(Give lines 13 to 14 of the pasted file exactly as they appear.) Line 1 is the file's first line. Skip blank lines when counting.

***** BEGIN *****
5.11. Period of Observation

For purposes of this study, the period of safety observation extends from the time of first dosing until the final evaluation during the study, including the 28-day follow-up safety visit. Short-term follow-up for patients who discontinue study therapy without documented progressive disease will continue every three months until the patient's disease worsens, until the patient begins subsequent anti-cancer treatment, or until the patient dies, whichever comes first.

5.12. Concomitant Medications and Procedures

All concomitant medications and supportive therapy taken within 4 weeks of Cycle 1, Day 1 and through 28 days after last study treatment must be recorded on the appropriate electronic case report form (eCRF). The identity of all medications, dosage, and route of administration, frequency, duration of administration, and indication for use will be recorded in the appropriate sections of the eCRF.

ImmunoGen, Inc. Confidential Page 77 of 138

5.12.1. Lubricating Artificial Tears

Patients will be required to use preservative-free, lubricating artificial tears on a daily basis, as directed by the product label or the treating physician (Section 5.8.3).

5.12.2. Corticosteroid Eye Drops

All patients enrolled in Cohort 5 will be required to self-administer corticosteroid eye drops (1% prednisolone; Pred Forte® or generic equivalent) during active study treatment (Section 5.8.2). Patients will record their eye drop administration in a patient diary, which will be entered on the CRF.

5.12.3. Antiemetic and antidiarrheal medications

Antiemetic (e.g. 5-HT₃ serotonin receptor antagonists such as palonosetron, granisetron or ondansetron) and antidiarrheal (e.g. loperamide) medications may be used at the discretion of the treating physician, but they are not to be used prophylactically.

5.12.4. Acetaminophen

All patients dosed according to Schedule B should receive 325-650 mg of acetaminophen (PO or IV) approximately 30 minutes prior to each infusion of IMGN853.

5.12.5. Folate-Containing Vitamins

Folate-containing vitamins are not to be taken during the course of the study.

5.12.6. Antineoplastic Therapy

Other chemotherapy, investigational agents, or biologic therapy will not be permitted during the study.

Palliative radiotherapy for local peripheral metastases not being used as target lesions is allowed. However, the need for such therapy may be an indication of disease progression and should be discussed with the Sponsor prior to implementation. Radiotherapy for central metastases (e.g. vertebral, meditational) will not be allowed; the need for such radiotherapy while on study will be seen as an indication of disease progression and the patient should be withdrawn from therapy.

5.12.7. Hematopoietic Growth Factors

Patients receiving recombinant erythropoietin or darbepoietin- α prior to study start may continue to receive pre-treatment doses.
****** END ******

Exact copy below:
All patients dosed according to Schedule B should receive 325-650 mg of acetaminophen (PO or IV) approximately 30 minutes prior to each infusion of IMGN853.

5.12.5. Folate-Containing Vitamins